Universities not only provide the ideal petri dish for cultivating bioscience with commercial potential, but have a moral obligation to do so, given the opportunity to translate public funding into health and jobs, according to a new case study by UCSF researchers.
In an analysis published Oct. 24, 2012 in Science Translational Medicine, researchers at the California Institute for Quantitative Biosciences (QB3) assessed the impact of the institute's efforts over the past eight years in supporting entrepreneurs on the three UC campuses in which it operates: UCSF, UC Berkeley and UC Santa Cruz.
The study found that, by lowering the hurdle even very slightly for scientists to become entrepreneurs, the scientists were able to gain extraordinary traction in translating academic research into public benefit, generating 60 new companies in the first six years and attracting 75 new bioscience entrepreneurs in the last year alone.
"This fundamentally changes the way we think of academic science," said Douglas Crawford, PhD, assistant director of QB3 and senior author on the paper. "There is a distressing paucity of new drugs in the pipeline and a clear need for new economic engines in this country. This is a call to action to address that."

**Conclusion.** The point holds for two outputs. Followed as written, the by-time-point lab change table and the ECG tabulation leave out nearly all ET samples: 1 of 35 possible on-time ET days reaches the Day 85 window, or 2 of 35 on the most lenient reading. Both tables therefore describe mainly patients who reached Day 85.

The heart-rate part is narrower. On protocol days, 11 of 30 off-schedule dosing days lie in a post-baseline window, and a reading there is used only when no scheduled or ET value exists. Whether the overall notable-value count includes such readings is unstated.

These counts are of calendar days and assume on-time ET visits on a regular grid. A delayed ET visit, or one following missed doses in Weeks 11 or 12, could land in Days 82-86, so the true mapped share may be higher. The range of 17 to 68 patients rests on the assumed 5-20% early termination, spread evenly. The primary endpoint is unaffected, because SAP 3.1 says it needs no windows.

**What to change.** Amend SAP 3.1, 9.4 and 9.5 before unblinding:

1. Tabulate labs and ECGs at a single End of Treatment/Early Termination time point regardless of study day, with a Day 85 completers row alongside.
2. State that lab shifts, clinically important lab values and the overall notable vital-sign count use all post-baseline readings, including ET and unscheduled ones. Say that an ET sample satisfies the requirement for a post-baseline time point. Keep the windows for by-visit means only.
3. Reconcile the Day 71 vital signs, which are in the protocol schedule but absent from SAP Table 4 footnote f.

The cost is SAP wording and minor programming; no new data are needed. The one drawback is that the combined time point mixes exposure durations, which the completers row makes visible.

The paper cites the following essential support that universities can provide:
In the first six years since QB3 started supporting entrepreneurs at the UCSF Mission Bay campus, its growing network of incubators helped launch 60 new bioscience companies at UCSF and across the San Francisco Bay at UC Berkeley at a cost of $1 million per year. Of those, 56 are still in business, and 13 have moved beyond the incubator network or have been
|Contact: Kristen Bole|
University of California - San Francisco